Romans 13:1-7; Acts 10:35; 1 Peter 2:13-14

Article 10: War

We affirm that the use of AI in warfare should be governed by love of neighbor and the principles of just war. The use of AI may mitigate the loss of human life, provide greater protection of non-combatants, and inform better policymaking. Any lethal action conducted or substantially enabled by AI must employ 5 human oversight or review. All defense-related AI applications, such as underlying data and decision-making processes, must be subject to continual review by legitimate authorities. When these systems are deployed, human agents bear full moral responsibility for any actions taken by the system.

We deny that human agency or moral culpability in war can be delegated to AI. No nation or group has the right to use AI to carry out genocide, terrorism, torture, or other war crimes.

Genesis 4:10; Isaiah 1:16-17; Psalm 37:28; Matthew 5:44; 22:37-39; Romans 13:4

Article 9: Security

We affirm that AI has legitimate applications in policing, intelligence, surveillance, investigation, and other uses supporting the government’s responsibility to respect human rights, to protect and preserve human life, and to pursue justice in a flourishing society.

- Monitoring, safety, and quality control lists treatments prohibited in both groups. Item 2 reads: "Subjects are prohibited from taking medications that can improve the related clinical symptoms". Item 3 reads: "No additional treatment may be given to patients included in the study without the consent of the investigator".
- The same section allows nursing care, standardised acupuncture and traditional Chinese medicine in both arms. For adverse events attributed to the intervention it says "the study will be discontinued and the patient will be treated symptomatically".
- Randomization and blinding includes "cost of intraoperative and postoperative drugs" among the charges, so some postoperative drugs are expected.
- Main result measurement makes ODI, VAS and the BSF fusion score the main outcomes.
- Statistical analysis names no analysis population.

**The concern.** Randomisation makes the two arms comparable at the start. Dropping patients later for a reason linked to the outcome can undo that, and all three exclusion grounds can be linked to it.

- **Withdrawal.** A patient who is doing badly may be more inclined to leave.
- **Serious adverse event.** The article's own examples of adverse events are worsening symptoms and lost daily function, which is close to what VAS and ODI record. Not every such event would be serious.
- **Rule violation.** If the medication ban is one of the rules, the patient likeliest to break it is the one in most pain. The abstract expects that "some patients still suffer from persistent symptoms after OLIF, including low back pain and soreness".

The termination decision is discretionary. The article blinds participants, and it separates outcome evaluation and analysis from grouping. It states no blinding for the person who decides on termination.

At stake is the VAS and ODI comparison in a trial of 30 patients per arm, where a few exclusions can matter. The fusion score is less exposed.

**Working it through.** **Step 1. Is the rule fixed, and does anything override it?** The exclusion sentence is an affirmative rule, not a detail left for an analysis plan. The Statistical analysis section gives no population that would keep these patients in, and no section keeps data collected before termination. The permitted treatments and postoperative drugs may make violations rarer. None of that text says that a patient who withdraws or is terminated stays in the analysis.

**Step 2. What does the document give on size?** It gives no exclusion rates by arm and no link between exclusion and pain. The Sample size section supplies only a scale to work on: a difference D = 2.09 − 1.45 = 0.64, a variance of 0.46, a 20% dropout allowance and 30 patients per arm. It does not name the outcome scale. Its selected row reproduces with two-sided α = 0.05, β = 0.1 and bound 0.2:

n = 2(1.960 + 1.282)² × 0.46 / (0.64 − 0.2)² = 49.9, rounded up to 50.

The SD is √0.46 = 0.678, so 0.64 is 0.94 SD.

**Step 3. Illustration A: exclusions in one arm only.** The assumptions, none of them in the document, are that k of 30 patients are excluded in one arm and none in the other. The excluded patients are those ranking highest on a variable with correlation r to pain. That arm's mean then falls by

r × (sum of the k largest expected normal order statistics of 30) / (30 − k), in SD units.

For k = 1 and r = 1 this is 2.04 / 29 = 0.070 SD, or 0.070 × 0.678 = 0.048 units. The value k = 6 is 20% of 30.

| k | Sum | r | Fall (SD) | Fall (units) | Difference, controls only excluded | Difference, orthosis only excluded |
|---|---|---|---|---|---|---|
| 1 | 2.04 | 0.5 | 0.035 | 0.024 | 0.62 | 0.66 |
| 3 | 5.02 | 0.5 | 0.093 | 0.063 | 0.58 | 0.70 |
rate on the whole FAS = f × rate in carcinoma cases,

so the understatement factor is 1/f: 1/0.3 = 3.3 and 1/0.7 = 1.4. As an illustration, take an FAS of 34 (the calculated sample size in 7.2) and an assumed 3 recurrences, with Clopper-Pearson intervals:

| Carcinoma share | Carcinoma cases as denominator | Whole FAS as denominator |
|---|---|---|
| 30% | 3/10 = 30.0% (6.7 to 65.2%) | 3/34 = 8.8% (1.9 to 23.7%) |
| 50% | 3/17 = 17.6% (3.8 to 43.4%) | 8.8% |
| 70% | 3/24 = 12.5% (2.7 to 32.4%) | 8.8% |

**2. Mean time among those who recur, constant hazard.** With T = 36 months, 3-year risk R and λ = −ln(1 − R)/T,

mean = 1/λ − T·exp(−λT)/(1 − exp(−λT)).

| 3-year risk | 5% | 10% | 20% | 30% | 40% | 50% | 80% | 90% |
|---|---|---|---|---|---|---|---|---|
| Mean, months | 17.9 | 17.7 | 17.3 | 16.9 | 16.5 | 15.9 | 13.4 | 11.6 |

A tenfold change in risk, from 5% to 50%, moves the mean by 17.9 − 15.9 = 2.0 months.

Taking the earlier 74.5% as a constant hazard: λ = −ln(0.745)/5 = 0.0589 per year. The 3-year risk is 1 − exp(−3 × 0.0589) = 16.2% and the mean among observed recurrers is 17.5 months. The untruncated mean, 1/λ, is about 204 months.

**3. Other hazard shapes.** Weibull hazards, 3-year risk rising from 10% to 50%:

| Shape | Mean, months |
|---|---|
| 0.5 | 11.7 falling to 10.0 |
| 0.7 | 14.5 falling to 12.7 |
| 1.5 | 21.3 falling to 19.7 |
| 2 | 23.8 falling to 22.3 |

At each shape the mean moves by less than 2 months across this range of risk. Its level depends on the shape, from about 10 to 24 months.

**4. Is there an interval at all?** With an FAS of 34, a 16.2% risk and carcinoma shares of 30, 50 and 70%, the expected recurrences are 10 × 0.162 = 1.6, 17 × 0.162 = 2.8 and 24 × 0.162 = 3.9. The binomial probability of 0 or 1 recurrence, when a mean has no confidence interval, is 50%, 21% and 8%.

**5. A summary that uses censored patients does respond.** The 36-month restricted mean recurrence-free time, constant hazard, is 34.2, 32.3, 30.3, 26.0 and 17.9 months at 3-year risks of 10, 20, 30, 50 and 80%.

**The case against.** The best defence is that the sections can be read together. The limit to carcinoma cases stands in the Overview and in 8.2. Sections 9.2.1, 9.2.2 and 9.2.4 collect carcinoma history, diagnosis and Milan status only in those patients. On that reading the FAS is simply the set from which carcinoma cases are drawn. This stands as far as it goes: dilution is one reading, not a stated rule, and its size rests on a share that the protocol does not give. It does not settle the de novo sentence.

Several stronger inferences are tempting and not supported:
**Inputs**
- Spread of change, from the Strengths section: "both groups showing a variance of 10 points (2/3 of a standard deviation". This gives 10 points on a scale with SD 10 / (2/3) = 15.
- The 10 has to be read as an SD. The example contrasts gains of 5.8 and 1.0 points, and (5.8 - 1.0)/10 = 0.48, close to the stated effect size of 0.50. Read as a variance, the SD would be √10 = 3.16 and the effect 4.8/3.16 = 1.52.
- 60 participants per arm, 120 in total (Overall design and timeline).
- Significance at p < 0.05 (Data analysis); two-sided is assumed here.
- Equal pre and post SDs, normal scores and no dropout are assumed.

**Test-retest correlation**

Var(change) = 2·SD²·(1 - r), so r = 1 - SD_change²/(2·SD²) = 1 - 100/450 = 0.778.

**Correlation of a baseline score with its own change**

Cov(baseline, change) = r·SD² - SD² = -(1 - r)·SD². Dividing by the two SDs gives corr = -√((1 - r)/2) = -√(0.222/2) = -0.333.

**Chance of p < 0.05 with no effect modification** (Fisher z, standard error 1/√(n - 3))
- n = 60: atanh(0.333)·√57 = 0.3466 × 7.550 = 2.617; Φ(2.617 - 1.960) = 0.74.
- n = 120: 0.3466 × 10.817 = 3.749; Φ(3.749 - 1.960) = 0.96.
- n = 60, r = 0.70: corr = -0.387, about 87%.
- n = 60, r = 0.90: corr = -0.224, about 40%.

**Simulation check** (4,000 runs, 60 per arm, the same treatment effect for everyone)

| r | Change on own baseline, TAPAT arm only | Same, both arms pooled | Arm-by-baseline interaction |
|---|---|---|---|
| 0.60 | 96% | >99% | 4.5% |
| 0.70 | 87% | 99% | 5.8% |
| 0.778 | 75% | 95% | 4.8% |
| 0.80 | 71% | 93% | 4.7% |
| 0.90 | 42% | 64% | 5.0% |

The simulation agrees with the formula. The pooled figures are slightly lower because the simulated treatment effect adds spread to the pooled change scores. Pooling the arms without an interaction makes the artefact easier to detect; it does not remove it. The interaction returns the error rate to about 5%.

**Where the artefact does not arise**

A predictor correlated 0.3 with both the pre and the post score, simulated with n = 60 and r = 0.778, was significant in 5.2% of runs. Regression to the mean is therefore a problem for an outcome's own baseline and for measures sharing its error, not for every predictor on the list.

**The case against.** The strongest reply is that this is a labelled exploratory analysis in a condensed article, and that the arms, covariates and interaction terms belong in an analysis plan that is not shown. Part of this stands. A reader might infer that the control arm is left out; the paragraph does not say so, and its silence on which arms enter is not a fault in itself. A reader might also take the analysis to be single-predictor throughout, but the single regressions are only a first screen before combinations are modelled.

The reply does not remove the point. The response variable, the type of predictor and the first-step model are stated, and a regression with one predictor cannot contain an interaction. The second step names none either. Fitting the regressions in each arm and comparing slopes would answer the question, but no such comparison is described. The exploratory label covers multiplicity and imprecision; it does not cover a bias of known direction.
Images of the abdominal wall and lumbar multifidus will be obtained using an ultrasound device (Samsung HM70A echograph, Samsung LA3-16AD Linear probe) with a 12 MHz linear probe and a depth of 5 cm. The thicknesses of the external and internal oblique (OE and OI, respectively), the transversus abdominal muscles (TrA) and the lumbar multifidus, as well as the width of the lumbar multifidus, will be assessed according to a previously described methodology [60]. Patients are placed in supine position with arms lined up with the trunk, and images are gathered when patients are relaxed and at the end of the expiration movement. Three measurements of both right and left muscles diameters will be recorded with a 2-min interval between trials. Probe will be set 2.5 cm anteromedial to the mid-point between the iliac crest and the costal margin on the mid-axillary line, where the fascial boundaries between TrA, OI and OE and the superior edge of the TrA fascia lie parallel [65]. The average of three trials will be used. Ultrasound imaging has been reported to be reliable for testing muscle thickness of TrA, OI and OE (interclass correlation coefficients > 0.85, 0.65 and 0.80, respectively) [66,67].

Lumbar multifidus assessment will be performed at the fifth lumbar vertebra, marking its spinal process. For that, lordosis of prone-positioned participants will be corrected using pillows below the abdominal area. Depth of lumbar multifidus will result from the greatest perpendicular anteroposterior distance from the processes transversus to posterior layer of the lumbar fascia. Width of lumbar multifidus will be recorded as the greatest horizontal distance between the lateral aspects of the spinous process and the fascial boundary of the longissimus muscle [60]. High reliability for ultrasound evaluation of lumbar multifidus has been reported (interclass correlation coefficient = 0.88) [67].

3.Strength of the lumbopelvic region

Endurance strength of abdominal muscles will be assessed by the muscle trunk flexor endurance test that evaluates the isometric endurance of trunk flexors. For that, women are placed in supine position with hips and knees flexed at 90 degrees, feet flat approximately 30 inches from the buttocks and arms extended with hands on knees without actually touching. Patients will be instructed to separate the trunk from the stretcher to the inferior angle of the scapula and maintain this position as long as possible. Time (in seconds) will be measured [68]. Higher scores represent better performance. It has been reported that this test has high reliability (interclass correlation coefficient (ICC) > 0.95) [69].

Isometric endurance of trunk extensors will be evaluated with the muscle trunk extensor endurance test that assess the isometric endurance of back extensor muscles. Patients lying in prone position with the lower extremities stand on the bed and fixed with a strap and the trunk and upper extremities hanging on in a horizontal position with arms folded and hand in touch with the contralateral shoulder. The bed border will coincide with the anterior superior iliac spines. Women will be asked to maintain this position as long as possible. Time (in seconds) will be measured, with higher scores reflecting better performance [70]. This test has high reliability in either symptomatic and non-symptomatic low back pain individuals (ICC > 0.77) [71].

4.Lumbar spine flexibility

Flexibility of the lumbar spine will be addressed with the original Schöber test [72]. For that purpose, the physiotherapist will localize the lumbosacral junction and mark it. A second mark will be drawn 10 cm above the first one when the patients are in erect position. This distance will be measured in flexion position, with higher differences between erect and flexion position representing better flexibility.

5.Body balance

We deny that AI should be employed for safety and security applications in ways that seek to dehumanize, depersonalize, or harm our fellow human beings. We condemn the use of AI to suppress free expression or other basic human rights granted by God to all human beings.

Romans 13:1-7; 1 Peter 2:13-14

Article 8: Data & Privacy

We affirm that privacy and personal property are intertwined individual rights and choices that should not be violated by governments, corporations, nation-states, and other groups, even in the pursuit of the common good. While God knows all things, it is neither wise nor obligatory to have every detail of one’s life open to society.